Fox Valley events give charities a boost

Rock 4 Wishes concert - Kasey Steinbrinck post-crescent article
Rock for Wishes

Written for The Post-Crescent March 25, 2010

A trio of entertainment events taking place this weekend will allow you to have fun and feel good about yourself at the same time. If you want to rock, tempt your taste buds or laugh the day away, you can do it while supporting important local causes.

Rock for Wishes

The Make-a-Wish Foundation will get a helping hand from seven local bands playing a benefit concert at The Wave Ballroom in Grand Chute this Saturday.

Rock for Wishes got its start three years ago when members of the band Hindsight approached Brad Christenson about helping to organize an event that would allow local musicians to give back to the community.

“Make-a-Wish was kind of skeptical that first year,” Christenson admits. But Rock for Wishes has been successful. The event raised more than $8,000 last year, and there are high hopes for 2010.

“We think we’re going to have an even better year than last year,” Christenson said.

Those who arrange and perform in the fundraiser each year found out how their hard work has made a difference. Money raised in 2009 helped build a gazebo for a boy with a rare skin condition who was unable to leave his home.

“It still felt like he was going outside but he was able to protect himself from the sun and wind,” Christenson said.

Christenson thinks Rock for Wishes has a solid musical lineup this year with Wavelength opening things up at 4:40 p.m. and the bands Verona Grove, Lesson Learned and Half Empty taking the stage between 10 p.m. and 1:40 a.m. Since it is an all-ages show, there will be games and entertainment for children starting at 1 p.m. Tickets are available at The Wave and are $5 in advance, $7 at the door. Visit http://www.rockforwishes.org for more information.

Flanagan’s Beer and Wine Festival

This Saturday marks the 20th year that Appleton business owner Pat Flanagan has hosted a beer and wine tasting in the Fox Valley. With more than 100 brews and dozens of wines to sample, the event is sure to present even the most sophisticated palette with something new to savor.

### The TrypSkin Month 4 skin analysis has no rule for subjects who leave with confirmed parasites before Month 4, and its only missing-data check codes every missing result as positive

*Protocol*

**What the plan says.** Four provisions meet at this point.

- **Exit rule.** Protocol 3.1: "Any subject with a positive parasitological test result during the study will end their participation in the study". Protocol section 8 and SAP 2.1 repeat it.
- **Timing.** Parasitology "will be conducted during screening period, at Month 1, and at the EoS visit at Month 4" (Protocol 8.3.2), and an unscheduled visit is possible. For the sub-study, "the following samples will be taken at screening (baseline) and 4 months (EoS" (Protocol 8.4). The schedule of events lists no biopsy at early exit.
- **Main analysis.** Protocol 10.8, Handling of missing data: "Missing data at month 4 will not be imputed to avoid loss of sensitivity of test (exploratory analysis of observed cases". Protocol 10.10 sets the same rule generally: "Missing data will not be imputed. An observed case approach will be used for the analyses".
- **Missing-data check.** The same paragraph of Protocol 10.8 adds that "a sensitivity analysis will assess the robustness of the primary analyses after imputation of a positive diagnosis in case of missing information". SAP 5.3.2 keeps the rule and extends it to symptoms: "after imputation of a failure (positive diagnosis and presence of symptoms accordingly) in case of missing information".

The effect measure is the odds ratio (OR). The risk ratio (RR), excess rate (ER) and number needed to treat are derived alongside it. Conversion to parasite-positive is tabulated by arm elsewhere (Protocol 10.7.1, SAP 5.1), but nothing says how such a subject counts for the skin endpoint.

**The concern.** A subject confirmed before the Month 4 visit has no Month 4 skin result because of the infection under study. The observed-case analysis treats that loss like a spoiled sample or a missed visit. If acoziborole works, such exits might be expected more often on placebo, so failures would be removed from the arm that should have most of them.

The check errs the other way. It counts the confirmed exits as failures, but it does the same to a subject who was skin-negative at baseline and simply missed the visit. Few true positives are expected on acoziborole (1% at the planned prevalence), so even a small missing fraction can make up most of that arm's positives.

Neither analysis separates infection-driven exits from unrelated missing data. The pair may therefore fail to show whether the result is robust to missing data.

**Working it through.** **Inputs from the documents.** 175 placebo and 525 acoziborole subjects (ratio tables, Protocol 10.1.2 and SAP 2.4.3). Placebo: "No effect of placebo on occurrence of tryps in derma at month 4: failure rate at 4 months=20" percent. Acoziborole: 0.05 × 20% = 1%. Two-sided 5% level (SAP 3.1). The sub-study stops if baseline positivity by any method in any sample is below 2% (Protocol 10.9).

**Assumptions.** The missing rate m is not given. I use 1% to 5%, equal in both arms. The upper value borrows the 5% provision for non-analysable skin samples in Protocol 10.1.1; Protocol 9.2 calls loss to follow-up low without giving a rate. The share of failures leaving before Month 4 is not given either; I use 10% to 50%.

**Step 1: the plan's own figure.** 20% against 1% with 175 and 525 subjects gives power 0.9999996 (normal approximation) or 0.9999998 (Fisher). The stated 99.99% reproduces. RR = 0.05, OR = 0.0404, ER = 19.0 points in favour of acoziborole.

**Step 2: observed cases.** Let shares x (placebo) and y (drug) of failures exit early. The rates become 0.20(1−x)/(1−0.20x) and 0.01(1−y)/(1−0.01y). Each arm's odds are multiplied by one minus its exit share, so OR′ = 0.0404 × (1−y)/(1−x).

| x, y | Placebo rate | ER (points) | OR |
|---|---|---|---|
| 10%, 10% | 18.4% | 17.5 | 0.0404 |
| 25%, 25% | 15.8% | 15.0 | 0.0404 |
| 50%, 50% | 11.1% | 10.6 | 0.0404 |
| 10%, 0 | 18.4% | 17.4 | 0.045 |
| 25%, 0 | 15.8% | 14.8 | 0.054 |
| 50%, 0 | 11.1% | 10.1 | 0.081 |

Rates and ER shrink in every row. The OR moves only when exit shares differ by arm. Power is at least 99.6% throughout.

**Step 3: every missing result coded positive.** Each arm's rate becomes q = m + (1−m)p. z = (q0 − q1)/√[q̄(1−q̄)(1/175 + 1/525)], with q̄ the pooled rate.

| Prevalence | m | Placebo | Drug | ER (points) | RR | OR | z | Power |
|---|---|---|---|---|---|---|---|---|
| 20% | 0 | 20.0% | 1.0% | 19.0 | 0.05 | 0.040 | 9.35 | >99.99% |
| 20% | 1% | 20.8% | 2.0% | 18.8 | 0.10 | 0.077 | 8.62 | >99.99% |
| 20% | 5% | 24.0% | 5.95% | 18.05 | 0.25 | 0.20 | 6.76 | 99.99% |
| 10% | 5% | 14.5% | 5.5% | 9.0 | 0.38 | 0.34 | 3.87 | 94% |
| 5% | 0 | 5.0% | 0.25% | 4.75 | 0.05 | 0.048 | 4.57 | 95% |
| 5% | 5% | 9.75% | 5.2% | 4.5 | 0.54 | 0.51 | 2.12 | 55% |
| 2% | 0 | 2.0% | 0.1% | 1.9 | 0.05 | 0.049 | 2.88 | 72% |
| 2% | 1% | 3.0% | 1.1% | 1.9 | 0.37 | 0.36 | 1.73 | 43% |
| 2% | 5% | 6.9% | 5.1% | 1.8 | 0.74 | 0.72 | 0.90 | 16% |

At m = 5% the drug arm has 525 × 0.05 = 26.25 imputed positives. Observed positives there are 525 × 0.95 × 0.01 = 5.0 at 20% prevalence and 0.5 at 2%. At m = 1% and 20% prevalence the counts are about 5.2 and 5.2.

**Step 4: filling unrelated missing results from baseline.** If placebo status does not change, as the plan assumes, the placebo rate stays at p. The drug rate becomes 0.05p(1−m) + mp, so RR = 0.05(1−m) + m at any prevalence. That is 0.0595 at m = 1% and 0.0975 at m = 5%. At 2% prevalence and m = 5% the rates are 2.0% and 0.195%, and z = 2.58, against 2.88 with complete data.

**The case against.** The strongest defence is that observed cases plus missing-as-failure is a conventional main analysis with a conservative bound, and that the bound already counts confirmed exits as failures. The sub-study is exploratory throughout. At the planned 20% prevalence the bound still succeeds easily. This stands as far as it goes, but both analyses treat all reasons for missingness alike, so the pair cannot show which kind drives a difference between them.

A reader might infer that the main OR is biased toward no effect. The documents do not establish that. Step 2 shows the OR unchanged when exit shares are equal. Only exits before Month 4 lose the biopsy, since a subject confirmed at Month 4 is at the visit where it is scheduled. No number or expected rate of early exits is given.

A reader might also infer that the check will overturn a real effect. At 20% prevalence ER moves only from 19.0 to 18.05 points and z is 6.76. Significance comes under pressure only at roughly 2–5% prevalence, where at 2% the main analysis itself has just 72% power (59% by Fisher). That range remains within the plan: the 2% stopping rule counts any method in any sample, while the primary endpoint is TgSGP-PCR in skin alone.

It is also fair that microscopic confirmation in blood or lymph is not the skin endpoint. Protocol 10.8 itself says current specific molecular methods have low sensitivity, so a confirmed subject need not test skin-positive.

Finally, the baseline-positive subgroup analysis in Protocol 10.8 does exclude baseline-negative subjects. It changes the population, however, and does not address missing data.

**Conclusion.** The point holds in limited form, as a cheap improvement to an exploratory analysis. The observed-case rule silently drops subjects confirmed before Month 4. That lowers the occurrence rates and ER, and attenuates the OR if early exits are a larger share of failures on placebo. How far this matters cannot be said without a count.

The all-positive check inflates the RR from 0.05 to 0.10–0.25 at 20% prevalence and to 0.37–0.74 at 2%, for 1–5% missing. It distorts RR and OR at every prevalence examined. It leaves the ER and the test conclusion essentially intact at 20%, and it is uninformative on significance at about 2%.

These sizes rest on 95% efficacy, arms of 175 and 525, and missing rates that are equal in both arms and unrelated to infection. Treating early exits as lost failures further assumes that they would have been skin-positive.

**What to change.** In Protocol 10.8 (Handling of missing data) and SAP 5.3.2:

“You walk in the door and it’s like a kid in a candy store for beer and wine lovers,” Flanagan said.

The festival started after Flanagan’s father passed away in 1990. Jim Flanagan used to hold a St. Patrick’s Day parade around this time every year. Instead, Pat decided to hold a beer and wine festival each spring to honor his father.

In the past, Flanagan chose a few charities to help. Now he distributes funds raised at the festival throughout the year because of the number of requests for assistance he receives.

A few of the charities the event has benefited include March of Dimes, United Way and Habitat for Humanity. The festival’s Web site indicates more than $800,000 has been distributed to 37 non-profit organizations over the past 20 years.

Flanagan says if you want to learn more about beer and wine, there’s no method more effective than tasting it for yourself. As owner of Flanagan’s Wine Review and Flanagan’s Stop and Shop liquor store on College Avenue in Appleton, he knows a thing or two about the products.

“I learned more from tasting the wine in two months than I did in two years reading beer and wine magazines,” Flanagan said.

There will be brewery and winery representatives available to answer questions along with people from area cheese factories. You can find out what cheese pairs best with certain beers and wines. New at the festival this year is a gourmet soda section with designated drivers in mind.

Flanagan’s Beer and Wine Festival takes place at Grand Meridian, 2621 N. Oneida St., Appleton, from 5 to 9 p.m. Saturday. Tickets are $30 in advance and $35 at the door. Visit http://www.flanagansbeerfest.com for more information.

28-Hour Marathon of Comedy

Starting Friday at 7:30 p.m., the folks at ComedyCity in De Pere will try to keep the laughs going for more than an entire day. It’s all to benefit The Angel Fund and Families of Children with Cancer.

ComedyCity co-operations manager John Egan said some members of the improv troupe take shifts while others try to last the event’s full 28 hours.

“It’s just a constant adrenaline rush; you don’t realize it,” Egan said. “It comes kind of natural to most of us.”

Last year the event raised more than $5,000. “But our overall goal is a million dollars,” Egan joked.

Some members of ComedyCity will collect pledges for every hour they can continue to perform. Money also will be raised through a raffle that includes Milwaukee Brewers and Wisconsin Timber Rattlers tickets as well as autographed Green Bay Packers items.

“Actually, we’ve got a Brett Favre jersey this year. We’ll see how that one goes,” Egan said.

You can purchase raffle tickets by visiting http://www.comedycityonline.com or buy them at the event. ComedyCity will hold its usual 7:30 and 9:30 p.m. shows as part of the 28-hour Comedy Marathon. It all takes place inside their new home at The Sports Corner, 500 Grant St., De Pere. Tickets are $10 for adults and $8 for students. Egan said these performances will actually be theme shows. Look for ComedyCity’s version of March Madness, “Survivor” and “The Apprentice.”

Admission is free if you stop by any other time during the marathon, but you are asked to make a donation or purchase raffle tickets.

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